• "With a $10,000 deposit, the maximum you can lose is $200 to $250 per day."

                4. Don’t Trade on Margin Unless You Understand What It Means

  1. Many currency traders ask customers to give them money known as "margin," often sums in the range of $1,000 to $5,000. However, those amounts, which are relatively small in the currency markets, actually control far larger dollar amounts of trading, a fact that often is poorly explained to customers. You need to be aware of an important fact - margin trading can make you responsible for dollar losses that greatly exceed the margin amount you deposited. Don’t trade on margin unless you fully understand what you are doing and are prepared to accept losses that exceed the margin amounts you paid.

  2. Be Wary of Sending or Transferring Cash on the Internet, By Mail, or Otherwise
  3. It costs an Internet advertiser just pennies per day to reach a potential audience of millions of persons, and phony currency trading firms have seized upon the Internet as an inexpensive and effective way of reaching a large pool of potential customers. Be especially alert to the dangers of trading on-line; it is very easy to transfer funds on-line, but can often be impossible to get them refunded. Many companies offering currency trading on-line are not located within the United States and may not display an address or any other information identifying their nationality on their Web site. Be aware that if you transfer funds to those foreign firms it may be very difficult or impossible to recover your funds.

  4. Prior to Trading, Contact the Authorities
  5. Prior to trading, you should check with law enforcement agencies, including your state’s Attorney General’s Office and Consumer Protection Bureau. Telephone numbers for these offices, or similarly named offices, are listed in the state listings of your telephone book. In addition, you should check with the state authorities and the Better Business Bureaus (BBB) in the community where the company is located. Keep in mind, though, that this is not a foolproof means of detecting fraud -- complaints often come in to these agencies months after a fraud has occurred, and it may be too soon for the company’s victims to understand that they have been defrauded or to register complaints with the BBB or other authorities.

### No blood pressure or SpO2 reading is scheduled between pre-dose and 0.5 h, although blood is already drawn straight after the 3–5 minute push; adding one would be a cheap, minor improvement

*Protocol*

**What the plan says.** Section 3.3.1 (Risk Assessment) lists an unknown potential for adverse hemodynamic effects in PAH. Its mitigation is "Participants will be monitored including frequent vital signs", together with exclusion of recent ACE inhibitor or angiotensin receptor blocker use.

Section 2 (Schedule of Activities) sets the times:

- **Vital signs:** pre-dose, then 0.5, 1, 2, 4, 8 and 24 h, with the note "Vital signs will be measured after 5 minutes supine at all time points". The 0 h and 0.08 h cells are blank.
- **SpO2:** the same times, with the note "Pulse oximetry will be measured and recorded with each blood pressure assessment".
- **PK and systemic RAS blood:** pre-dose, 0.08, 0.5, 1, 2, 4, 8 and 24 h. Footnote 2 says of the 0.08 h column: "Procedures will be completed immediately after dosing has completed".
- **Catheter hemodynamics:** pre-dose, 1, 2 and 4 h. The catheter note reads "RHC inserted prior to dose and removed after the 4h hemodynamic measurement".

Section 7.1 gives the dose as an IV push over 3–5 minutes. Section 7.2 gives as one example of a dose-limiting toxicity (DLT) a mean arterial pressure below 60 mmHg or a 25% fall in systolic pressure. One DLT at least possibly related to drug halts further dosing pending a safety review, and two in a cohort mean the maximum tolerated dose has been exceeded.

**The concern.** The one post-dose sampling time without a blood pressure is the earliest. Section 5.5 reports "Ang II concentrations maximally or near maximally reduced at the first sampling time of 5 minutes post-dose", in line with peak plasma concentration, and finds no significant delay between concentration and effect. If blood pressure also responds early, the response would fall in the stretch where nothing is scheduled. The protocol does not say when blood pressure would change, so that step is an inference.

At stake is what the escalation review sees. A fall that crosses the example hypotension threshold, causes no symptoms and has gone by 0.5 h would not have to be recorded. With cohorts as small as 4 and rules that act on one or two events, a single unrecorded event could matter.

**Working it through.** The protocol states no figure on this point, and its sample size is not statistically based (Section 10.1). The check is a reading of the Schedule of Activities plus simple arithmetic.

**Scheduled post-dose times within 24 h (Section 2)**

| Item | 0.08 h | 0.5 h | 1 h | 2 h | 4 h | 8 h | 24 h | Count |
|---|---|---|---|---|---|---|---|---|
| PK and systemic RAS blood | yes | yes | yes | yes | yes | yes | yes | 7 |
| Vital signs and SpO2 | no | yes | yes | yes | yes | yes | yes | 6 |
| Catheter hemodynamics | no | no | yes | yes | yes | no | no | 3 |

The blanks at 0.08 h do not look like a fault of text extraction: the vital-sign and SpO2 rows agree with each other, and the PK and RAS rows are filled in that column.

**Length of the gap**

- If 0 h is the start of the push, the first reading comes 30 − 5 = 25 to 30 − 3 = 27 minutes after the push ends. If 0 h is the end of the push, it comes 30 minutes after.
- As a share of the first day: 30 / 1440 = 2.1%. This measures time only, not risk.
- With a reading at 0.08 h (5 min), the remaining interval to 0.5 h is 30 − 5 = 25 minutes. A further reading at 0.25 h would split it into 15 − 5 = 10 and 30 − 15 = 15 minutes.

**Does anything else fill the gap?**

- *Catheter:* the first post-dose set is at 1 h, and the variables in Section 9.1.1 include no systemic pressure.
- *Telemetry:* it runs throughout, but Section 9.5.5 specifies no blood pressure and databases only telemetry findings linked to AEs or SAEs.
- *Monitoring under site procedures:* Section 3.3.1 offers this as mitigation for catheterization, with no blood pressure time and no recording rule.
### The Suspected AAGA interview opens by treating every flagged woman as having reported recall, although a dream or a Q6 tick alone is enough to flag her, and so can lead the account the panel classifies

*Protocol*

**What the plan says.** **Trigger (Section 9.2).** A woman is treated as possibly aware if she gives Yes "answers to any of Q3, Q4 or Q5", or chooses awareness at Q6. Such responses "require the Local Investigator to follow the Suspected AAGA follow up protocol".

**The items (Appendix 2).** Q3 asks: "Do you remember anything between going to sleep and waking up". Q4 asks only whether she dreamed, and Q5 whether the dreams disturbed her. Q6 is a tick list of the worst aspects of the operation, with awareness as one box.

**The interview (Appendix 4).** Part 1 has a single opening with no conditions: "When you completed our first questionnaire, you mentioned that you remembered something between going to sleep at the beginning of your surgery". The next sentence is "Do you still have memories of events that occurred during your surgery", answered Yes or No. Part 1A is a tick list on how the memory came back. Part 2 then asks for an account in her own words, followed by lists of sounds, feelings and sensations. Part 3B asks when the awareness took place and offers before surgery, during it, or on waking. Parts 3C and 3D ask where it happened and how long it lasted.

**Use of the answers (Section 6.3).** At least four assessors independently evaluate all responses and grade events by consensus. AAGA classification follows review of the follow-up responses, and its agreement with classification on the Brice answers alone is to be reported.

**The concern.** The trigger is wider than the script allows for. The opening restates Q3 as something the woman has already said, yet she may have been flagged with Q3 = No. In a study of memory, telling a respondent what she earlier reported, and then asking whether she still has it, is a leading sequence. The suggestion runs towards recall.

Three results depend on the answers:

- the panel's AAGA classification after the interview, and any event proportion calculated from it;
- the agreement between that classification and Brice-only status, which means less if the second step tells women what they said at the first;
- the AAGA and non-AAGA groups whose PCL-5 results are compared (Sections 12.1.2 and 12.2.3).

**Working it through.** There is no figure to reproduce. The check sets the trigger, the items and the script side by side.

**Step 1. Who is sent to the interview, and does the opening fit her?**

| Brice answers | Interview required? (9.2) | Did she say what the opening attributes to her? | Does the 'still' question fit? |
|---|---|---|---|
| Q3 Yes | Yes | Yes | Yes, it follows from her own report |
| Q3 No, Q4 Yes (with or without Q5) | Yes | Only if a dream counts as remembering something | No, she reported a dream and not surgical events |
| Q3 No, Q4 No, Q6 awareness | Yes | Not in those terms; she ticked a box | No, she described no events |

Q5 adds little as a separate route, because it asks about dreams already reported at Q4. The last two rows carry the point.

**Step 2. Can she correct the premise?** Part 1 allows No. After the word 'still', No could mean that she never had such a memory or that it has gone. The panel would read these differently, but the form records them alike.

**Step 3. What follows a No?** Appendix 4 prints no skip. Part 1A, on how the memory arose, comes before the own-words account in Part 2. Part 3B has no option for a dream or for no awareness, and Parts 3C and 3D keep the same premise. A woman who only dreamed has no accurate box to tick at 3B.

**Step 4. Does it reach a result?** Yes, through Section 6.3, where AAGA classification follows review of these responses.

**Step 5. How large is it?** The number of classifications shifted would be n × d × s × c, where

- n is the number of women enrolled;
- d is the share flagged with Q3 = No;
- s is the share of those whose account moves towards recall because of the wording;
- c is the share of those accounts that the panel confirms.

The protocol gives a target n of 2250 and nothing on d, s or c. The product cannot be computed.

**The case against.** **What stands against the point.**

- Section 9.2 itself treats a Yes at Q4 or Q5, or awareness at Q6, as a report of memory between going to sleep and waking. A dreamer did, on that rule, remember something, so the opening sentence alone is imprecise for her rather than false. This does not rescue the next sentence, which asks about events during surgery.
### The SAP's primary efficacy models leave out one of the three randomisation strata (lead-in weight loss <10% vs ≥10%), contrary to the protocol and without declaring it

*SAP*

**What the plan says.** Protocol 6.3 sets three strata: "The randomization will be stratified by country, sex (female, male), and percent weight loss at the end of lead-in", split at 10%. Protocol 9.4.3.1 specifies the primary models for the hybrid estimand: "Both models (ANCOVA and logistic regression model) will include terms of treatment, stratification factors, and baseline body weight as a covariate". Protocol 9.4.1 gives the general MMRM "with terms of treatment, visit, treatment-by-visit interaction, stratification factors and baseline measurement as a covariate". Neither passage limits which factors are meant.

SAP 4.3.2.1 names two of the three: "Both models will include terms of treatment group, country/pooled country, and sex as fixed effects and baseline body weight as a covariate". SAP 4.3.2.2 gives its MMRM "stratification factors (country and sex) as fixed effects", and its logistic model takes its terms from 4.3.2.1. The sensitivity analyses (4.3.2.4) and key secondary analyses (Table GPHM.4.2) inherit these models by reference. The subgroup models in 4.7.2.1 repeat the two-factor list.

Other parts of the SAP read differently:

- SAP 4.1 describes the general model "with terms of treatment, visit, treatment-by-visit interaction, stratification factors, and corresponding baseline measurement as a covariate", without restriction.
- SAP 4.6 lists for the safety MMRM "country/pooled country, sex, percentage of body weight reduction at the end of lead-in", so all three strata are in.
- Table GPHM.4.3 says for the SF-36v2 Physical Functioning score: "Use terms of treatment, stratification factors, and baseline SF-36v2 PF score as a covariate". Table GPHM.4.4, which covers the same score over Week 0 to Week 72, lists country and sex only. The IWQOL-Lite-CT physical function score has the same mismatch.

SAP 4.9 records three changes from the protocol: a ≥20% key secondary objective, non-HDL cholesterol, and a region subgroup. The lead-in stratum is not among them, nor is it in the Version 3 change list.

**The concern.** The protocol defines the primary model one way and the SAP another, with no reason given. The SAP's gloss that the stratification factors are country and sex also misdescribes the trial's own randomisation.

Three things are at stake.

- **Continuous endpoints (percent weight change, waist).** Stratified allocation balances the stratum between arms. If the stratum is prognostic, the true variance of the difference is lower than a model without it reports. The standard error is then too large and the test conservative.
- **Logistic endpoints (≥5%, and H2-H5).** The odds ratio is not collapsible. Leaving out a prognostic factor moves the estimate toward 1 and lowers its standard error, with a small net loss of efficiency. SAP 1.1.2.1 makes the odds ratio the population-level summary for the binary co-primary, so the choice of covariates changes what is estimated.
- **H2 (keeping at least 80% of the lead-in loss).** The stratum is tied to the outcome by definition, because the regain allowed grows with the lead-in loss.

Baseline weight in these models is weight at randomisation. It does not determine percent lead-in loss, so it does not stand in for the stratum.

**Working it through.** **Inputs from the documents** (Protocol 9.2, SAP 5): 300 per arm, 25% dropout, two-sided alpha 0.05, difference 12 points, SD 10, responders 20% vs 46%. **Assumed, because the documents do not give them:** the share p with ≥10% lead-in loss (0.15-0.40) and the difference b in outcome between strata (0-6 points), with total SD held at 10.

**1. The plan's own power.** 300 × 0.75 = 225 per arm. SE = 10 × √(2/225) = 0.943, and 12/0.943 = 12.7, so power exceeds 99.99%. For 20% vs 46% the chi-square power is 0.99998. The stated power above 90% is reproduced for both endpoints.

Call the National Futures Association (NFA) at (800) 621-3570 and ask whether the company and the individuals who work for it are registered with the NFA or the CFTC and whether any of them has a disciplinary history or current or prior legal judgments. Persons and companies conducting currency frauds are often unregistered and will not necessarily appear in the NFA’s records.

    If you encounter suspicious currency trading activity that may be harmful to the public, please call the NFA at the number above, or call, write or e-mail the CFTC at the number or addresses below.

  6. Currency Scams Often Target Members of Ethnic Minorities
  7. Some currency trading scams target potential customers in ethnic communities, most particularly persons in the Russian, Chinese, and Indian immigrant communities, through advertisements in ethnic newspapers and television "infomercials." Many such advertisements offer so-called "job opportunities" for "account executives" to trade foreign currencies. Be aware that all "account executives" they hire might be expected to use their own money for currency trading, as well as to recruit their family and friends to do likewise. What appears to be a promising job opportunity is actually another way many of these companies lure customers into parting with their cash.

  8. Be Sure You Get the Company’s Performance Track Record
  9. Get as much information as possible about the firm’s or individual’s performance record on behalf of other clients. It may be difficult to do this. While the firm or broker is not required to provide this information, you should be wary of any person who is not willing to do so or who provides you with incomplete information. However, keep in mind that, even if you do receive a glossy brochure or sophisticated-looking charts, the information they contain might be false.

  10. Don’t Deal With Anyone Who Won’t Give You Their Background

Get the background of the persons running or promoting the company, if possible. Do not rely solely on oral statements or promises from the firm’s employees. Ask for all information in written form. Plan to do a lot of checking of any information you receive to be sure that the company is and does exactly what it says. If you cannot satisfy yourself that the persons with whom you are dealing are completely legitimate and above-board, the wisest course of action is to avoid trading foreign currencies through those companies.


For More Information and Contacts

General information on the commodity futures markets and the CFTC is available through the World Wide Web. Members of the public may report suspected wrongdoing to the CFTC’s Web site at You also can communicate directly with the CFTC’s Division of Enforcement via e-mail at Customers may also write or call the U.S. Commodity Futures Trading Commission, Division of Enforcement, Three Lafayette Centre, 1155 21st Street, N.W., Washington, DC 20581, (202) 418-5320.